Crowdsourcing has been common in advertising for some time, but in a highly unusual move, it's now vaulting the wall at the venerable Ladies' Home Journal, which is planning to turn over many of the pages in its 128-year-old publication to work written by readers.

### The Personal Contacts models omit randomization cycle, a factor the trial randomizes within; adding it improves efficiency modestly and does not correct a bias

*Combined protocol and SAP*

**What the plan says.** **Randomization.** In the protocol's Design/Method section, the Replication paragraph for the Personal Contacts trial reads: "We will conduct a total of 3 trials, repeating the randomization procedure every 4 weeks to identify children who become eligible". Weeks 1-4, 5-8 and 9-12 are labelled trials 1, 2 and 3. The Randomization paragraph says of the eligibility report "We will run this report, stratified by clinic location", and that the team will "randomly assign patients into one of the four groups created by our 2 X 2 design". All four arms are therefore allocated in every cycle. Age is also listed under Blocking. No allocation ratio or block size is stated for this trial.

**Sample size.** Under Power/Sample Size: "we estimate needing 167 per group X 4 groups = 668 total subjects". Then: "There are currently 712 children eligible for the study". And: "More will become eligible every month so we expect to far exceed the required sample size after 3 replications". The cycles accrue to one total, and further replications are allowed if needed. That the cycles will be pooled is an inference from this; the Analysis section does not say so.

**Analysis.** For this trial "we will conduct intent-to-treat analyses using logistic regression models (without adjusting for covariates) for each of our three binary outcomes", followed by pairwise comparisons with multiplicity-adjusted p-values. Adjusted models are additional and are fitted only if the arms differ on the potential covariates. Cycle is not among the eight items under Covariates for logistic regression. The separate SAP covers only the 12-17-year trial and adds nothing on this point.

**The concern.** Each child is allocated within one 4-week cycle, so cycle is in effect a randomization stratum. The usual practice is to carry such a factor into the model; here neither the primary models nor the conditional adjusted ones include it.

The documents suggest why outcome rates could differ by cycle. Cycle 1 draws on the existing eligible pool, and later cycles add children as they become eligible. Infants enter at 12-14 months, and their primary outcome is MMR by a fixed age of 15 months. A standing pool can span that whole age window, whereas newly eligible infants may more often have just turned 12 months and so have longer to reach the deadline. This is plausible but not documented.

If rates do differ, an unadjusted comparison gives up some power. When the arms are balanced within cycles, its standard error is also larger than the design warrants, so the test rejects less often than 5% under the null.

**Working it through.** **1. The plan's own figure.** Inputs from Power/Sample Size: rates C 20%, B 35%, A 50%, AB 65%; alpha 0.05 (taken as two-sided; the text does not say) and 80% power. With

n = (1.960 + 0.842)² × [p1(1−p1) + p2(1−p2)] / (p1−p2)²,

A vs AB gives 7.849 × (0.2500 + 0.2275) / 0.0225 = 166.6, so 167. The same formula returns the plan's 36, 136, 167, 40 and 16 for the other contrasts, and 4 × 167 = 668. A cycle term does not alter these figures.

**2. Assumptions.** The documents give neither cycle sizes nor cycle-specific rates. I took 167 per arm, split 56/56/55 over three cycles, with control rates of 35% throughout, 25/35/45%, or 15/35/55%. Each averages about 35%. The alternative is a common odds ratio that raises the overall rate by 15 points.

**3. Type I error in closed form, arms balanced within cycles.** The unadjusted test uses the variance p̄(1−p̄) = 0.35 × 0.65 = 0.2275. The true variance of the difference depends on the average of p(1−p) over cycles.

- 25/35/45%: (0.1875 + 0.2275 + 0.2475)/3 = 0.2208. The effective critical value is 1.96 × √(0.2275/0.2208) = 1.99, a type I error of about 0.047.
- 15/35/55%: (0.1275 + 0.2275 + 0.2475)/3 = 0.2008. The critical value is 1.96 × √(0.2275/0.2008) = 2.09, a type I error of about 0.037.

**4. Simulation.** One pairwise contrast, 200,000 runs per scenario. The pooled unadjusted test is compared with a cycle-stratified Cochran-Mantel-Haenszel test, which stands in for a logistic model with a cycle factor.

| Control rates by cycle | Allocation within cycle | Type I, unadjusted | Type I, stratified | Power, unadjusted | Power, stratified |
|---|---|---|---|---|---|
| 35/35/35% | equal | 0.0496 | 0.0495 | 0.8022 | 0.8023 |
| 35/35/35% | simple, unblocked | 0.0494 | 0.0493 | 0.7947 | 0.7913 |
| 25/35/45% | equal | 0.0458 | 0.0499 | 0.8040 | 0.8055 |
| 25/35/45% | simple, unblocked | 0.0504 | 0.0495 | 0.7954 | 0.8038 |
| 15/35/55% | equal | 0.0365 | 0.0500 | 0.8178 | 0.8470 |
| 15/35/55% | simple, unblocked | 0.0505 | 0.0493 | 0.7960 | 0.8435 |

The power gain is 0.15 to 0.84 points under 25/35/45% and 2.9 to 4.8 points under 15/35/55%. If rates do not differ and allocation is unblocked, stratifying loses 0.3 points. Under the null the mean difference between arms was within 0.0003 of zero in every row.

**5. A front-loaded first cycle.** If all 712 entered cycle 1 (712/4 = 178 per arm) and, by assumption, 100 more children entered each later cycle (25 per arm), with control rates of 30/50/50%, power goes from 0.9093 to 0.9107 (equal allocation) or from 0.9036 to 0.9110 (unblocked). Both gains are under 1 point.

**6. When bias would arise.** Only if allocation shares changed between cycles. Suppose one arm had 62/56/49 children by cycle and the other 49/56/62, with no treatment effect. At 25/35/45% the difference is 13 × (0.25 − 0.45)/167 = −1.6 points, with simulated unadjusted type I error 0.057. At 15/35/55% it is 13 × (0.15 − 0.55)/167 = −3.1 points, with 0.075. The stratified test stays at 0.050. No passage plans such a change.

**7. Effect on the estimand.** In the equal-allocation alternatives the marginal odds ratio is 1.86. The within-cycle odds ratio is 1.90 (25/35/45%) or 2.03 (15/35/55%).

Starting with the March issue, LHJ editors will cull much of the magazine's material from posts on DivineCaroline.com, a sibling at Meredith Corp. that lets consumers upload their own stories, as well as from the magazine's website, its Facebook page and other digital channels. The magazine will still use fact-checkers and include experts in fields such as medicine and beauty, but it will start with consumers where it can. "We really flipped this model," said Editor-in-Chief Sally Lee. "Usually content creation begins with an editor. We have content creation that begins with a reader."